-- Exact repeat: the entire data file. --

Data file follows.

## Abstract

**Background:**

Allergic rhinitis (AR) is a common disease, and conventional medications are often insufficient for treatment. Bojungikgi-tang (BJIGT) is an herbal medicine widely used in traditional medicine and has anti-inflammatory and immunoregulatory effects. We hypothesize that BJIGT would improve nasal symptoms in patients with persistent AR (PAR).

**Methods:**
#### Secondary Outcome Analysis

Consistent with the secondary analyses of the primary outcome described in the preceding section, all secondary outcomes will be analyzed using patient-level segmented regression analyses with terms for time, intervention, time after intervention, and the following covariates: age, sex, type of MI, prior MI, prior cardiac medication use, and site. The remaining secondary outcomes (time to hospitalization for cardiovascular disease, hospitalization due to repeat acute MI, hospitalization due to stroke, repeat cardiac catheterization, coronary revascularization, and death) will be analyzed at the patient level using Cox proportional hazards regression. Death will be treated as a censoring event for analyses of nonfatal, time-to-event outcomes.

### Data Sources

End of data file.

## Abstract

**Background:**

Allergic rhinitis (AR) is a common disease, and conventional medications are often insufficient for treatment. Bojungikgi-tang (BJIGT) is an herbal medicine widely used in traditional medicine and has anti-inflammatory and immunoregulatory effects. We hypothesize that BJIGT would improve nasal symptoms in patients with persistent AR (PAR).

**Methods:**
#### Secondary Outcome Analysis

Consistent with the secondary analyses of the primary outcome described in the preceding section, all secondary outcomes will be analyzed using patient-level segmented regression analyses with terms for time, intervention, time after intervention, and the following covariates: age, sex, type of MI, prior MI, prior cardiac medication use, and site. The remaining secondary outcomes (time to hospitalization for cardiovascular disease, hospitalization due to repeat acute MI, hospitalization due to stroke, repeat cardiac catheterization, coronary revascularization, and death) will be analyzed at the patient level using Cox proportional hazards regression. Death will be treated as a censoring event for analyses of nonfatal, time-to-event outcomes.

### Data Sources